The percentage of babies being born to married parents has increased for every racial group during the period of 2016-2020 compared to five years prior, according to a Daily Wire analysis of newly released Census data.
The figure reverses a long downward trend and is a welcome bit of positive news this Father’s Day that could have major consequences for reducing poverty, crime, and racial inequality for a generation of children.
The improvement was particularly pronounced among blacks, whose legitimacy rates remain far below other groups but who saw the largest increase, from 33% to 38% over the five-year period.
Single-parent homes are the best predictor of many negative outcomes, so increasing the number of children with married parents has the potential to raise incomes, reduce crime, and increase academic accomplishment, said Christopher Brown, president of the National Fatherhood Initiative.
“One of the best ways to attain racial equality is to have similar rates of married households,” he told The Daily Wire. “There is a mountain of data that shows how important two-parent households are, particularly married households, to family and economic and social well-being, across racial, cultural, and socioeconomic groups.”
He said it’s hard to modify most outcomes directly, but when people grow up with two married parents, the rest of the problems tend to take care of themselves. Married households are an example of “what can we do to put environmental factors in place that make healthier behavior easier,” he said.
The Census Bureau has postponed the release of the full once-a-decade Census, citing coronavirus. But in March, it released data from a detailed survey, known as the American Community Survey, given to a smaller set of Americans each year. The results are grouped into five-year segments for a larger sample size. The Daily Wire compared the five-year period ending with the year 2020 to the five-year periods ending in 2015 and 2010.
The below chart shows how much of racial inequality is attributable to the simple fact that households with one adult have half the earning potential of households with two adults: The percentage of households within a given demographic that are impoverished tracks almost exactly with the percent who are married.
The data also shows that marriage can be a nearly surefire ticket out of poverty for people of any race. Unmarried blacks had a 37% chance of poverty, a dismal statistic. But a black family headed by a married couple had only a 9% chance of being in poverty — making them vastly better off than unmarried households of whites or any other race.
Wealthy Asians topped the marriage charts at 87%. But even when a child’s parents are married but poor, that child is more likely to grow up to be wealthy. Poor Asians’ marriage rate of 62% is higher than the rate for Hispanics regardless of income, and higher even than wealthy blacks. More than a quarter of Asian American children who grow up in a household with an income in the bottom fifth rise to the top fifth by adulthood.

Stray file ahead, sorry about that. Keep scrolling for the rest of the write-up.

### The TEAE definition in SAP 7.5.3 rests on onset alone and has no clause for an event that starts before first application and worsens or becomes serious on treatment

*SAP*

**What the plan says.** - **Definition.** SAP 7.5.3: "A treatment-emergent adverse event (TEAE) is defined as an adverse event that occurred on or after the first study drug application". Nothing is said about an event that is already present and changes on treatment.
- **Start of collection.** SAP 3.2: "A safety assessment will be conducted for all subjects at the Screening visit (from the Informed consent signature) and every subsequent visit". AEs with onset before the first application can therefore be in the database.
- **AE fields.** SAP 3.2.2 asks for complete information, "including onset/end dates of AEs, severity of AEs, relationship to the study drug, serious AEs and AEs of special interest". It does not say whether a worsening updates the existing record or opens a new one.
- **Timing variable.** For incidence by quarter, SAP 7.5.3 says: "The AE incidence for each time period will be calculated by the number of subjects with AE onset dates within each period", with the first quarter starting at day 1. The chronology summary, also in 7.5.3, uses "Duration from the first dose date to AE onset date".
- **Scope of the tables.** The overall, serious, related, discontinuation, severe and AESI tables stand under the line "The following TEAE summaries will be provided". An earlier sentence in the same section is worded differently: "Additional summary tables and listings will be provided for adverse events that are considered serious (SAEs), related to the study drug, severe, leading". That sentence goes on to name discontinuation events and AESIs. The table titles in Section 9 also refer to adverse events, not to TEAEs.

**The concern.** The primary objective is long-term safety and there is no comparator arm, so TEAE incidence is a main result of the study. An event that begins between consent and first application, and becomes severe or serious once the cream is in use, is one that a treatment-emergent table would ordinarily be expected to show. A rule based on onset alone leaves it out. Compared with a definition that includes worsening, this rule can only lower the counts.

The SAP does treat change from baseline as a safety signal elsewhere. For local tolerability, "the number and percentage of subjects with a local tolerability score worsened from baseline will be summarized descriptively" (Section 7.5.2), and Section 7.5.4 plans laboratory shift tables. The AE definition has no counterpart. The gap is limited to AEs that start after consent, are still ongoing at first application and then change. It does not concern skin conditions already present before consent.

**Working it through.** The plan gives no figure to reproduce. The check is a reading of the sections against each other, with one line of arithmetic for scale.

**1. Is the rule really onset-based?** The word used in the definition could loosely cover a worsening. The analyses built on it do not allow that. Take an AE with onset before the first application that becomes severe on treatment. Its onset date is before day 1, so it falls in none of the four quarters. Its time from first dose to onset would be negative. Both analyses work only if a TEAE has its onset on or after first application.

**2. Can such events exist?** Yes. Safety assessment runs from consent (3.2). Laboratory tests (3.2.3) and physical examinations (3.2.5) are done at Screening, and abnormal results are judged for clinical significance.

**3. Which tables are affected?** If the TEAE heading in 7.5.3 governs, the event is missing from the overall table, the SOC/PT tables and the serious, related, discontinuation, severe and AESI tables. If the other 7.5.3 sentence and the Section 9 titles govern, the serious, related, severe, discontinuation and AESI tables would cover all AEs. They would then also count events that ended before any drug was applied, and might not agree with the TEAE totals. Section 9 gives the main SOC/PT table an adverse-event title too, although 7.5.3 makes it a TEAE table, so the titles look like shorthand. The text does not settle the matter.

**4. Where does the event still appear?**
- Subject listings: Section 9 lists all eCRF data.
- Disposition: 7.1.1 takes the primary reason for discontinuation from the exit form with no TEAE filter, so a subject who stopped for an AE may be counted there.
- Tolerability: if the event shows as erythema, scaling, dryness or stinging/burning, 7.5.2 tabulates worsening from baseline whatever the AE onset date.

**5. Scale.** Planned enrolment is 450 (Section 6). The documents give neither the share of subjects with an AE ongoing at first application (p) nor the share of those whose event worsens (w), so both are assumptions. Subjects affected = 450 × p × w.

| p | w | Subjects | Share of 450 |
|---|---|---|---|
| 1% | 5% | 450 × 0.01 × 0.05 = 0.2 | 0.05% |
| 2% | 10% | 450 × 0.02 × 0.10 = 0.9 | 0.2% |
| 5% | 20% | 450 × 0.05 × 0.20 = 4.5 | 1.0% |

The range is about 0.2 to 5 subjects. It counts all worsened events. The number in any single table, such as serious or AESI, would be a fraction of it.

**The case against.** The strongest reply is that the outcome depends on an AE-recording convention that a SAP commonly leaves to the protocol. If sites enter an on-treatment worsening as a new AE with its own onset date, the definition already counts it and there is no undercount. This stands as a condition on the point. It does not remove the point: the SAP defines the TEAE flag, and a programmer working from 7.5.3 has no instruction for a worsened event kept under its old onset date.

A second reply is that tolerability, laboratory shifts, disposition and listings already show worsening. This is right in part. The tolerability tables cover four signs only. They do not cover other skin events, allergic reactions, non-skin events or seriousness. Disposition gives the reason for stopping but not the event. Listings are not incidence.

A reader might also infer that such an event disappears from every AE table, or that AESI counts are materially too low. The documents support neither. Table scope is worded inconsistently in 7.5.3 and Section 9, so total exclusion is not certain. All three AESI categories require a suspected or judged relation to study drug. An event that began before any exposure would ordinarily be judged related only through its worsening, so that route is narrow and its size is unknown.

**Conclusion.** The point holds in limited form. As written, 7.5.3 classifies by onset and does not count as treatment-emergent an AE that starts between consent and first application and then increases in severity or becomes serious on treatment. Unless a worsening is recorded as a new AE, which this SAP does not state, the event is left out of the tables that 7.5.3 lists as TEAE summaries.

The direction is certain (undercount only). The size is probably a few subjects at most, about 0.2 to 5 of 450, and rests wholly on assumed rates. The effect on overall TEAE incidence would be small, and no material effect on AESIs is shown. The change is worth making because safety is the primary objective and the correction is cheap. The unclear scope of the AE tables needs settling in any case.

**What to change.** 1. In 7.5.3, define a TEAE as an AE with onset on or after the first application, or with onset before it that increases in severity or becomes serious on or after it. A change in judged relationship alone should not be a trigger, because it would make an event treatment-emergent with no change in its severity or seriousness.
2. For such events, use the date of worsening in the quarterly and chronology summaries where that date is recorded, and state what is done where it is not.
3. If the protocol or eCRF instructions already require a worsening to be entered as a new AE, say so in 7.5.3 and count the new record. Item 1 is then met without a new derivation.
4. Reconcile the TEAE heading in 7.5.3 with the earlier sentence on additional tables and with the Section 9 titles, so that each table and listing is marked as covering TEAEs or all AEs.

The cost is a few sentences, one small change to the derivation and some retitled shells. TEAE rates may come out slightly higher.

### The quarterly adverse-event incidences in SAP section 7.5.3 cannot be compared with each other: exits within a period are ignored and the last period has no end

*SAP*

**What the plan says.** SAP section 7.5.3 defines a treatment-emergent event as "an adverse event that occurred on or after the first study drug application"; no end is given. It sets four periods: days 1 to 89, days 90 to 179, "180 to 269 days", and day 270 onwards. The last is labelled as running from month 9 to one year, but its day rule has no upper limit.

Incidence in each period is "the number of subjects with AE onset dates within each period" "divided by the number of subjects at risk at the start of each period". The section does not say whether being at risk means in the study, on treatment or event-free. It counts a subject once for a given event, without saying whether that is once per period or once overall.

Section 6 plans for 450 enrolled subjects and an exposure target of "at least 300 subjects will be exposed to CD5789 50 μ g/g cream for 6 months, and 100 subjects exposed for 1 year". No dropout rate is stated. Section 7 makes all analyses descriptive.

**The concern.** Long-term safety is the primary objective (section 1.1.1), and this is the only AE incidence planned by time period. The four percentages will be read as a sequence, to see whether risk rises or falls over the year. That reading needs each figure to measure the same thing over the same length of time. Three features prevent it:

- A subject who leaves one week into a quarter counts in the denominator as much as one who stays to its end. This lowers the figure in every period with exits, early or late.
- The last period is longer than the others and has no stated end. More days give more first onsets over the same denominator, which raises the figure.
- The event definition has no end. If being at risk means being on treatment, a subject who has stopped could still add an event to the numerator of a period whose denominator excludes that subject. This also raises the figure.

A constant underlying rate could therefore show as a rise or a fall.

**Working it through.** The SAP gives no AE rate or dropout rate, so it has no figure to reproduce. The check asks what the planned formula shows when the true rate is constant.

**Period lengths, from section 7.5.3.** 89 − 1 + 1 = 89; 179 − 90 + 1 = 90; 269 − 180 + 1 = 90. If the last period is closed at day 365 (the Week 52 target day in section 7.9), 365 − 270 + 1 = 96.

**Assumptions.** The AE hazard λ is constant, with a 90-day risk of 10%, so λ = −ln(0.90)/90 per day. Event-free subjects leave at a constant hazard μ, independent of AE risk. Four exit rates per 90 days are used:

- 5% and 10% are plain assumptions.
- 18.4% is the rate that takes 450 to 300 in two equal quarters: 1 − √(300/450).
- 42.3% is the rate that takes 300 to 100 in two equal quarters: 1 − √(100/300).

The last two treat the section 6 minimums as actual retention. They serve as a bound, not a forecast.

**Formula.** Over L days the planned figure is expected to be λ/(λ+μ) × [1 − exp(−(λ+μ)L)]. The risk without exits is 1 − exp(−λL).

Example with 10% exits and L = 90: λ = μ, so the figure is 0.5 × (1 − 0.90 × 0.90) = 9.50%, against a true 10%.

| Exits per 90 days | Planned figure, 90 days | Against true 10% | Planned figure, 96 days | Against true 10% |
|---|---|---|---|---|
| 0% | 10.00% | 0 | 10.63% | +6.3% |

Ian Rowe, a scholar at the American Enterprise Institute who studies upward mobility and family structure, said much of how we perceive reality comes down to how we measure it. Most charts break things down by “blunt categories like race,” but not family status, leading people to perceive that minorities are oppressed.
Simply looking at the same data through the lens of family status would show a different picture: One where minorities who are married are doing quite well, and people of all races who are unmarried are not. This would give a more nuanced picture, but ideologues reject it because they want the “singular issue” to be “systemic racism,” he said.
“[Critical Race Theory proponent] Ibram Kendi says when he sees racial gaps in achievement, he sees racism, full stop. For those who want to perpetuate that narrative, they need to undermine [other] causalities,” said Rowe.
Federal education law requires that test score and graduation data be reported by race, but not family status. Since educators are presented with charts labeled by race, that is what they focus on.
“So you see initiatives like DEI to drive the ‘implicit bias’ out of teachers,” Rowe said. “If we were to do reporting based on family structure, you’d see instantaneously that there’s a far greater correlation to positive outcomes with two-parent households in virtually every category…If we wanted to actually seek solutions, we’d look at family status as a new prism of measurement.”
“You typically just hear that X percent of black kids are reading at proficiency. But if you saw [a chart showing the] distribution, you’d see there’s a not insignificant number of black kids at the top end performing well. So you’d start to see that maybe race is not the biggest factor here. Then you overlay family structure,” he added.
“This is the next frontier: Changing the way data is reported, to include family structure, can transform the way we see the problem and the interventions we use. One intervention would be teaching about the success sequence,” which holds that people who do certain simple behaviors including not having kids out of wedlock are almost guaranteed to avoid poverty, said Rowe, who previously ran charter schools in the Bronx.
Brown said it’s hard to know what accounts for the improvement in the proportion of births to married women, but that one possibility is simply that the rate had gotten so bad in recent decades that it couldn’t get much worse.